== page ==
Two states for two peoples

The Middle East is ailing. The malady stems from pervasive violence, shortages of food, water and educational opportunities, discrimination against women and — the most virulent cause of all — the absence of freedom.

There can be no peace without freedom. Economic growth is impossible without integration in the free global economy.

Tragically, this simple logic eludes us in the Middle East.

The young generation, which makes up most of the region's population, insists on equal rights, access to education and the jobs created by science and technology. These, not armies or land, are the new sources of national strength. And none is attainable without freedom.

The yearning for freedom lies at the core of human history. The defining moment for my own people occurred 3,000 years ago with our exodus from slavery and journey to freedom in our homeland. Similarly, the Pilgrims who sailed aboard the Mayflower sought freedom in their new promised land. This common quest for liberty forms the cornerstone of the deep friendship between Israel and America.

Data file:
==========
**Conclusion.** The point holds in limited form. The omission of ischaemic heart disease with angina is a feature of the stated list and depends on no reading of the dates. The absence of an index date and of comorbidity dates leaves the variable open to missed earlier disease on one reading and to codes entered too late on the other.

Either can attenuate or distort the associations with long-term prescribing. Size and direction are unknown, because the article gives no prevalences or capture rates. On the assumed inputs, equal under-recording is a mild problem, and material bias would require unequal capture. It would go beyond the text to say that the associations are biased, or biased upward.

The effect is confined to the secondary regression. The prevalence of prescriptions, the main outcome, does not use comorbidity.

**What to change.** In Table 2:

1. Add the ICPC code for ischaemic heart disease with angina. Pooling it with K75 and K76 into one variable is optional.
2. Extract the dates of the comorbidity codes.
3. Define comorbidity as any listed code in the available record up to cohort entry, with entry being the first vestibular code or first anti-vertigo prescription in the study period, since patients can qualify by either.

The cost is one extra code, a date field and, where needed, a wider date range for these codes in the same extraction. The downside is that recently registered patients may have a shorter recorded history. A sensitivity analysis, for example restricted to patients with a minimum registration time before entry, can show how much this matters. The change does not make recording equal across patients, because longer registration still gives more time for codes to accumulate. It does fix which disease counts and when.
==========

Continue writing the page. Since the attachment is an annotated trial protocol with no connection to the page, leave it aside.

Still, the longing for liberty is far from fulfilled. It perseveres in many parts of the world, and nowhere more courageously than in the Middle East. My heart goes out to the brave citizens of Syria, who each day risk and even sacrifice their lives to achieve freedom from a murderous regime. We in Israel welcome the historic struggle to forge democratic, peace-loving governments in our region.

Yet no struggle for freedom in the Middle East can succeed without relieving the poverty that drains people's will. To achieve that will require fundamental transformations in society, giving priority to education and ending discrimination against women. There is no liberty where it is denied to half of the population.

In Israel, a land lacking in natural resources, we learned to appreciate our greatest national advantage: our minds.

Shimon Peres is the president of Israel.

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